The other evening I was watching myself on a television talk show (a recorded version) and almost failed to recognize myself. The figure before me appeared to be a cross between a very aged Jyoti Basu and a socialistically tranquil Michael Foot. And then I realised, to my intense horror, that it was me out there, a faux symbol of one who has retired from service and is rapidly proceeding toward his sunset. Which reminds me of all the times I keep telling my friends that my sojourn on earth is about to end and that I intend to depart in a grand manner. It is of course Allah who decides how and where we will die, but given a choice I would like to transit to the world beyond this one on a twilight of gathering darkness in my village, my eyes focused on the grey sky beyond the date palms. My only regret would be, in the event of such a death, is that I wouldn't be able to be part of my own qul khwani. But, wait a minute! Couldn't the one who knows he will die someday arrange to have his own qul in advance and share in the joys that will come of such a coming together of friends? You see, a normal qul is occasion for much unnecessary weeping. But if you on your own do things a little ahead of your death, it could turn out to be an occasion for festive joy.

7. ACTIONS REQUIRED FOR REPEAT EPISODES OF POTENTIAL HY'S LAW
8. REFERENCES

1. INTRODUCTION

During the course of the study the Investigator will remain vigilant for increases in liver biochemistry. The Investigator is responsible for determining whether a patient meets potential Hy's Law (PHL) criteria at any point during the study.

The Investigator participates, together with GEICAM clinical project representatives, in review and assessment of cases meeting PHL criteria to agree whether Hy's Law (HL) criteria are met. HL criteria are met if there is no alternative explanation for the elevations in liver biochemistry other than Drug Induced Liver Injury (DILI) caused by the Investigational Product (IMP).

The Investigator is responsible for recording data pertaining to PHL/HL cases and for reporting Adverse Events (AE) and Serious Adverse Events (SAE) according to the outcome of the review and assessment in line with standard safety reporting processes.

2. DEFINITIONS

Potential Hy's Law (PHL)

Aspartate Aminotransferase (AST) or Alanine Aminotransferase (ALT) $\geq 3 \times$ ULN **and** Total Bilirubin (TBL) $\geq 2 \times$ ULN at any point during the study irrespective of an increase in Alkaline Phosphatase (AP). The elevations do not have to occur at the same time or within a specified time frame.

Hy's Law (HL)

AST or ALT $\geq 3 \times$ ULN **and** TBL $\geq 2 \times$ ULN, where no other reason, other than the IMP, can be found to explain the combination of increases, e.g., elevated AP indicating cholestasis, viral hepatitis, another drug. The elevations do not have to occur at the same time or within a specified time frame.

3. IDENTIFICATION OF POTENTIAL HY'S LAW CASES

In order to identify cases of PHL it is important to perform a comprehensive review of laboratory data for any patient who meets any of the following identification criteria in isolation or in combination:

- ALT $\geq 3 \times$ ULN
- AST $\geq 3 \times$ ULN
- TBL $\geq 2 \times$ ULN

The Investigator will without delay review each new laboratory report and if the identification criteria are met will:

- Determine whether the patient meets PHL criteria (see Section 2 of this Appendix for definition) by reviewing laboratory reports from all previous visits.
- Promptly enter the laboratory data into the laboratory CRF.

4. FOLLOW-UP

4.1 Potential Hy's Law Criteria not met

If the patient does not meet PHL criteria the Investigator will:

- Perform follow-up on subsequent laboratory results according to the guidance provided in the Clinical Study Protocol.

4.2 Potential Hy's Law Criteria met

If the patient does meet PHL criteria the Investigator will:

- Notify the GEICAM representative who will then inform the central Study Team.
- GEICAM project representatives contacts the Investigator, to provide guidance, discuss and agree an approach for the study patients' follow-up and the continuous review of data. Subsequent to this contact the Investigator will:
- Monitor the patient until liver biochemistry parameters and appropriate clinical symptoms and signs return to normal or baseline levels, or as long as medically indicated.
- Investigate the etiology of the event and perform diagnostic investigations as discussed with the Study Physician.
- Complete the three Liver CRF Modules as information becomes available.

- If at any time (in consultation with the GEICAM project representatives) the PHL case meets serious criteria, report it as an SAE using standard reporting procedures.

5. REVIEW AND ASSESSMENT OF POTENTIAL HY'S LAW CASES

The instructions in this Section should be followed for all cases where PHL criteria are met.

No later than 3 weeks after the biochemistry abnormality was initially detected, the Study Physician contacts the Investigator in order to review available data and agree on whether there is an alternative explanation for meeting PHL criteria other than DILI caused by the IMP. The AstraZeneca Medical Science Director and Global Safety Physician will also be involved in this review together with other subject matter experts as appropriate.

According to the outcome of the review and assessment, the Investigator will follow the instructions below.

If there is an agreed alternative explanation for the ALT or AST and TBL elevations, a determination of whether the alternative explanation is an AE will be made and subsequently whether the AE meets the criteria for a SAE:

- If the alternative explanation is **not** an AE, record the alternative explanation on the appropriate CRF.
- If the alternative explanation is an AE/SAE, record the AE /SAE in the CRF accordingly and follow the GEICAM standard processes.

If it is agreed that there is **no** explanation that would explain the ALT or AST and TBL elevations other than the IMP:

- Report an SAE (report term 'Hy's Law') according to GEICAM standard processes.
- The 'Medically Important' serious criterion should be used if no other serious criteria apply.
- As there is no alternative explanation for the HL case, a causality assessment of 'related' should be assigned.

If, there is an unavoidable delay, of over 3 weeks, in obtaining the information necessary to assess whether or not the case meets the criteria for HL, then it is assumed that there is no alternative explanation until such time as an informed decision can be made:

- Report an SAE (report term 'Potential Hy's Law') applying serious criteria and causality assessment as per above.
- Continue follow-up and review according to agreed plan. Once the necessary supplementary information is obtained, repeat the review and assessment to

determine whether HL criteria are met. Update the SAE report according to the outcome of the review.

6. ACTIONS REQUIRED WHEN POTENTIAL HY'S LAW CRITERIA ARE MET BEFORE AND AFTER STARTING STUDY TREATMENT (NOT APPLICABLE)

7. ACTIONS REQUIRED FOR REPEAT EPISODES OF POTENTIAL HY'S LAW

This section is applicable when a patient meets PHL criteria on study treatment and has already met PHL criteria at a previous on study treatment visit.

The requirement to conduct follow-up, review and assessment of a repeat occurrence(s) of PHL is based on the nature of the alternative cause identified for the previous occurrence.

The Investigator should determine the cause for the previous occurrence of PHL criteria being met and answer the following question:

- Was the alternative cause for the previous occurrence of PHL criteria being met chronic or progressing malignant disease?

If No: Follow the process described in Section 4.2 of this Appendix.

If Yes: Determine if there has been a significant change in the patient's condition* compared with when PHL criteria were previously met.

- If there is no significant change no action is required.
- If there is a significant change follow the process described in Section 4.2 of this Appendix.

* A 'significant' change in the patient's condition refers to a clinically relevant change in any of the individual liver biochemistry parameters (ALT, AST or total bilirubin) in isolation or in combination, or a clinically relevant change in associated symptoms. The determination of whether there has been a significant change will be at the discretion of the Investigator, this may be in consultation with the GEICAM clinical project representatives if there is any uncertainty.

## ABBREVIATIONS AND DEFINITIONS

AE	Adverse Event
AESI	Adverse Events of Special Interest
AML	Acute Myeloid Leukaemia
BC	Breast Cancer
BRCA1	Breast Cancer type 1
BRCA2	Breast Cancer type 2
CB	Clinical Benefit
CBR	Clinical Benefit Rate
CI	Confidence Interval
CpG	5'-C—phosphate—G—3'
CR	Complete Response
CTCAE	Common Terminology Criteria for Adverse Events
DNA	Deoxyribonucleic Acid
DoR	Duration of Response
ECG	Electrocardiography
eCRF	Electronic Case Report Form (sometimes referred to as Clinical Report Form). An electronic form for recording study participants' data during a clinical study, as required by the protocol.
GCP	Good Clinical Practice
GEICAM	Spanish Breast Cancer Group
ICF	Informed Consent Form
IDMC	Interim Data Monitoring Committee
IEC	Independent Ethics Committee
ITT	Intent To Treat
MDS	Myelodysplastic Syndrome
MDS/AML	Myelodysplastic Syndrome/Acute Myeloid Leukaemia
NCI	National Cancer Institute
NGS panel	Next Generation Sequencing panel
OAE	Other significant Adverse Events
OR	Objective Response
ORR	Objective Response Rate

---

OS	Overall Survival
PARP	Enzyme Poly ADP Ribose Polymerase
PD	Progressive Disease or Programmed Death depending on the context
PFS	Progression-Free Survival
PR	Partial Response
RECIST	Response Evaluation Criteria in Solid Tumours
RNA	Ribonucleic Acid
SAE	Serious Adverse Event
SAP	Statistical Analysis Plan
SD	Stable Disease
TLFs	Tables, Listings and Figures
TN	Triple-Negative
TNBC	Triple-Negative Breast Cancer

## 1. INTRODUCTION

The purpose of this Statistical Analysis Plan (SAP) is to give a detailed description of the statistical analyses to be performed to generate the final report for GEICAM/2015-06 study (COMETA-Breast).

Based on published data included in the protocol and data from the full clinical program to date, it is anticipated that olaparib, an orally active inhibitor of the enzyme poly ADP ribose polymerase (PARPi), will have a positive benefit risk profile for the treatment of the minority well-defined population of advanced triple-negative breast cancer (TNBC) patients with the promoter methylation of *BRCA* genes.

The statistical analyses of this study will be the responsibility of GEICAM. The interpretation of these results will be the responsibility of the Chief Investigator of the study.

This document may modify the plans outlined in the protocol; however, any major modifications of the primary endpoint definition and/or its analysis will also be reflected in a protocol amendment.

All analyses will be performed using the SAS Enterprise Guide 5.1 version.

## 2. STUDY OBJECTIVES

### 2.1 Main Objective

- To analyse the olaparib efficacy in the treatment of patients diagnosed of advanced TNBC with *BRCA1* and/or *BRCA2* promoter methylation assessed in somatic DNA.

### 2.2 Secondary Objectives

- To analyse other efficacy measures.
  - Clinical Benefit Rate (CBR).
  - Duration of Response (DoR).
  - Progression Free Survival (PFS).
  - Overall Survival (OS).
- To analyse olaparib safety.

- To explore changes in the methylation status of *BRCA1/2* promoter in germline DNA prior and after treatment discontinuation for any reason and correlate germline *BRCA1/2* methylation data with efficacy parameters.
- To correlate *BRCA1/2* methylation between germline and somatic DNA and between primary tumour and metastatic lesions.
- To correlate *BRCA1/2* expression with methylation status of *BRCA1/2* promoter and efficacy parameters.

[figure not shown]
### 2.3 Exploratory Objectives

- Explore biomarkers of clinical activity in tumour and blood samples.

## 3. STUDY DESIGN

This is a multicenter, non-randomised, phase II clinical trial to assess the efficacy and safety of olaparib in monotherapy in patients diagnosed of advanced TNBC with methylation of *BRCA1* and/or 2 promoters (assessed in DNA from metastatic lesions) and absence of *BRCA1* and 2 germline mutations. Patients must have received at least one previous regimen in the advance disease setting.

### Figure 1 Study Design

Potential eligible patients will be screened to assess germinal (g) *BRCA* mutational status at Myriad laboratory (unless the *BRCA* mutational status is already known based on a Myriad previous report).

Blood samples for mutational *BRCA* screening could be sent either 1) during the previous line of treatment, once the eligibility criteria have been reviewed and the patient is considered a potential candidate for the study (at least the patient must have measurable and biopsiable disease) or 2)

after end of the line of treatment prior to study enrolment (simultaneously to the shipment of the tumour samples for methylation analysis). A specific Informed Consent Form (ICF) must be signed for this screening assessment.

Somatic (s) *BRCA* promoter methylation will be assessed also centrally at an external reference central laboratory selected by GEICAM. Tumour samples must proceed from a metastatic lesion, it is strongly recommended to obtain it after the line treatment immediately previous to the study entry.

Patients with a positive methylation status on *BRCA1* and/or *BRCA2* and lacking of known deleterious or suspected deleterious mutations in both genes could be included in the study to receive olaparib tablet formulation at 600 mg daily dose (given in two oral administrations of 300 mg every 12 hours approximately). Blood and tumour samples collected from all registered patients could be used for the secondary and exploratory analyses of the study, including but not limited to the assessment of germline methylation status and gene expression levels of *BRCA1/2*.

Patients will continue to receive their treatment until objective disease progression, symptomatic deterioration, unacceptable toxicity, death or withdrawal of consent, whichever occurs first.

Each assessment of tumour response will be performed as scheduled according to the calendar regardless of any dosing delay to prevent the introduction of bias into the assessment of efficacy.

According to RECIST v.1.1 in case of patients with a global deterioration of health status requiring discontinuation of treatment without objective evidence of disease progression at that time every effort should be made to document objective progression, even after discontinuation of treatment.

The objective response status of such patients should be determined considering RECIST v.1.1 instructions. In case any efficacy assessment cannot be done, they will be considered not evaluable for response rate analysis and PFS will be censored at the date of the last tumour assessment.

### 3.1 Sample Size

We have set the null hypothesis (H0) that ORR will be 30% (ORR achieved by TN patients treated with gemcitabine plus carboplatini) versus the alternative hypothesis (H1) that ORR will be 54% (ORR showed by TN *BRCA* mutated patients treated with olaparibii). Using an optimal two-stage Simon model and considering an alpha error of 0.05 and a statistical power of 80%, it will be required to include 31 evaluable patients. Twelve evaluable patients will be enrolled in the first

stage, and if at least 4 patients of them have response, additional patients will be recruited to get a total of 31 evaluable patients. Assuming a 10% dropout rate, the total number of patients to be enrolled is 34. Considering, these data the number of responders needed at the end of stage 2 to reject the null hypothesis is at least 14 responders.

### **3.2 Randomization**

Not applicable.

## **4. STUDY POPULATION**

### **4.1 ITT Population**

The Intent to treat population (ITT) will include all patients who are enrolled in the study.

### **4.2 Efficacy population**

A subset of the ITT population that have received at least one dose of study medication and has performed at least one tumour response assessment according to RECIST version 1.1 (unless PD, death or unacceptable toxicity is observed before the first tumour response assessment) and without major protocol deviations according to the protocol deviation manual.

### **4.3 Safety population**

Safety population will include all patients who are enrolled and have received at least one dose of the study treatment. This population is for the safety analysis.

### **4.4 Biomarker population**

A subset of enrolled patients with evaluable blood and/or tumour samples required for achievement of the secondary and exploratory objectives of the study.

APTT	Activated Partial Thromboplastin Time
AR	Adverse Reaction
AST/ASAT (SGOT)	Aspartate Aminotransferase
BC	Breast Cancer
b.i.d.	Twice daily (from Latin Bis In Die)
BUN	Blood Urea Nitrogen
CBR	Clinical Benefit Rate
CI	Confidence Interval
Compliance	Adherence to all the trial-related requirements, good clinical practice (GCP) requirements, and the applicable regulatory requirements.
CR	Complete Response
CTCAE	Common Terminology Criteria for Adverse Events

Think about it. Our death is not in our hands, but our qul and our chehlum could be. But I must confess, now that the wife is not around, that she does not take kindly to such jokes. Dying, she says, is no laughing matter. I have promised her, though, to die laughing, in raucous manner. But, again, married men at some point in life begin walking and feeling and talking like dead men. They may be alive corporeally, but it is really the ghost in them which takes over. They are unhappy men. Most married men are. And most married women too. That reminds me of an anecdote, probably an apocryphal one, of a young man aiming to get a place at university being asked the rather simple question of when John Milton had written Paradise Lost and Paradise Regained. His answer was sharp, prompt and decisive: 'Sir', said he, 'Milton wrote Paradise Lost the day he got married; and he wrote Paradise Regained the day his wife died.' How's that for ingenuity? But, sshhh! Never breathe a word of it to the mother of you children. The skies will fall. The heart will break. Your head could crack.